Here's how Toronto can fund transit development

by Neil Sharma21 Mar 2018

As Toronto’s international reputation has grown, it’s often been said that the only thing preventing it from joining the likes of New York City, London and Paris is an inadequate transit system. But according to Davelle Morrison, the solution is simple.

“Redirect Section 37 funds to develop transit,” said the Bosley Real Estate sales agent. “Instead of having Section 37 money go towards parks and community centres, it should all be going towards transit. Transit is at a crisis at this moment.”

Section 37 of the Planning Act stipulates that developers make a donation in lieu of compliance with certain zoning regulations. However, not one to mince her words, Morrison describes Section 37 as “basically bribery money.”

She also believes Torontonians have become complacent about arguably the biggest issue facing their city.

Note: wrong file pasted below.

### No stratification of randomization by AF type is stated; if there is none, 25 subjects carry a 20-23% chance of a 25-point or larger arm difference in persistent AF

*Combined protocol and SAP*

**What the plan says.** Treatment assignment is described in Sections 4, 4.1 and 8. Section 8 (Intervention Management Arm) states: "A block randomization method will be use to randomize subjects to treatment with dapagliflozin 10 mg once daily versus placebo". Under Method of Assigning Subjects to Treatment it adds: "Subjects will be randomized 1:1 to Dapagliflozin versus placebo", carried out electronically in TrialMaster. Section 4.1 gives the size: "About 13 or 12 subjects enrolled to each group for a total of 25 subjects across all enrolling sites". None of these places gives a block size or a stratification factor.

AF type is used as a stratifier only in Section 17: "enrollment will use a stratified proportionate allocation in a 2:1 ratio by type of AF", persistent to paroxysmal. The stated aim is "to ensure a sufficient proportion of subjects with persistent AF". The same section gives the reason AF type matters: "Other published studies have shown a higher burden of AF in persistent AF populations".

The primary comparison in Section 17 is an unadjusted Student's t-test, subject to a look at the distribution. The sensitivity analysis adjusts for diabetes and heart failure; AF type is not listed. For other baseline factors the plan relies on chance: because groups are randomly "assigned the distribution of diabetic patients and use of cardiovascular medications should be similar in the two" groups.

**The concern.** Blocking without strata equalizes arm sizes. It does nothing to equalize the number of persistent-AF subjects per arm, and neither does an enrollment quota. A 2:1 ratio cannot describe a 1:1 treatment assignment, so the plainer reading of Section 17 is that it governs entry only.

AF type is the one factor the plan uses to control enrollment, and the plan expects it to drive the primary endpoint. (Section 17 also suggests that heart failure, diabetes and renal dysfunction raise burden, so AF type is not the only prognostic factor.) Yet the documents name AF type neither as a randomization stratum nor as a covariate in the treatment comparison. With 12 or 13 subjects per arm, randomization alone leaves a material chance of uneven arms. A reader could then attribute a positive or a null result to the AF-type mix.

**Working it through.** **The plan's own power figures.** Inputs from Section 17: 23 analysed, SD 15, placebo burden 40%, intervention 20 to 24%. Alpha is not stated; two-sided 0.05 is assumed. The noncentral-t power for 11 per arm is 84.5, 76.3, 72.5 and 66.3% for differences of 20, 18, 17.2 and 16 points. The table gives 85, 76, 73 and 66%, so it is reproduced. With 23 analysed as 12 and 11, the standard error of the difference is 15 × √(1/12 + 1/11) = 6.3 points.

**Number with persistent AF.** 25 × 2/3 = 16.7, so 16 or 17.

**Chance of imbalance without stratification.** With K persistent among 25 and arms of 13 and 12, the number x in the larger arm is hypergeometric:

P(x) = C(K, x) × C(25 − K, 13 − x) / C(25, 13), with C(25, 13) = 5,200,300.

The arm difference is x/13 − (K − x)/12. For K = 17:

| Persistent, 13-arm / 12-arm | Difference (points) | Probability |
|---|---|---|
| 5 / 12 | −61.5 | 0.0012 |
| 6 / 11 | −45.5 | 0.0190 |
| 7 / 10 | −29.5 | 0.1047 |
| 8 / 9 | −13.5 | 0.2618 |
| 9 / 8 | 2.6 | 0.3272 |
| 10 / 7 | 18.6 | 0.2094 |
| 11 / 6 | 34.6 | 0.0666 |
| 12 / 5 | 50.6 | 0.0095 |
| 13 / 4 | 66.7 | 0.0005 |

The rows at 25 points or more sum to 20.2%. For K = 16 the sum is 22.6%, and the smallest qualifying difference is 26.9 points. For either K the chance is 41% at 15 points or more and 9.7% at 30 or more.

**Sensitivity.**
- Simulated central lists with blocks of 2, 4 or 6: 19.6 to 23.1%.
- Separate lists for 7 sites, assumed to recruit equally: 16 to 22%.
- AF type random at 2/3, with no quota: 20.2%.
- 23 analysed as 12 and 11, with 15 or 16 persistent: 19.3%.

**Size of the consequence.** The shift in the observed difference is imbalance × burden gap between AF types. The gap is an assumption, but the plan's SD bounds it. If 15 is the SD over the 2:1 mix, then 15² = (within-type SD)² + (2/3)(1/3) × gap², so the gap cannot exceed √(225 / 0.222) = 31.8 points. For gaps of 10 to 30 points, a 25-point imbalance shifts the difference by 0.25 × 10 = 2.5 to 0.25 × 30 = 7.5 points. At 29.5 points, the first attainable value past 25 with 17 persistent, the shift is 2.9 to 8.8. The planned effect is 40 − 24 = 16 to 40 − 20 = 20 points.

“We are so small-minded that when we think about transit, we think the government needs to finance it. Well, let’s get creative. Sure, government could finance a portion; let’s have developers’ Section 37 money finance a portion, but let’s come up with some corporate sponsorship so that we get it done, and get it done efficiently.”

In spite of the streetcar pilot project, Morrison advises clients against purchasing condos in Liberty Village because the King streetcar is always overcapacity and she regularly hears about people walking home to Liberty Village from as far as the Financial District.

Similarly, others parts of Toronto are overburdened by penurious transit.

“I was showing a client in the Yonge and Eglinton neighbourhood a place and she walked outside and asked, ‘How am I going to get downtown? The subway here is really crowded.’ I agreed because I happen to live in that area as well and I know from experience how bad it is. Unfortunately, our city is very reactive and not very proactive, and that’s why our subway is as bad as it is.”

Morrison added that overcrowded subway cars are why there’s so much opposition to new development in Midtown.

“The concern is when you get underground during rush hour—how many trains will go by before you can get on? Three, four?”

 
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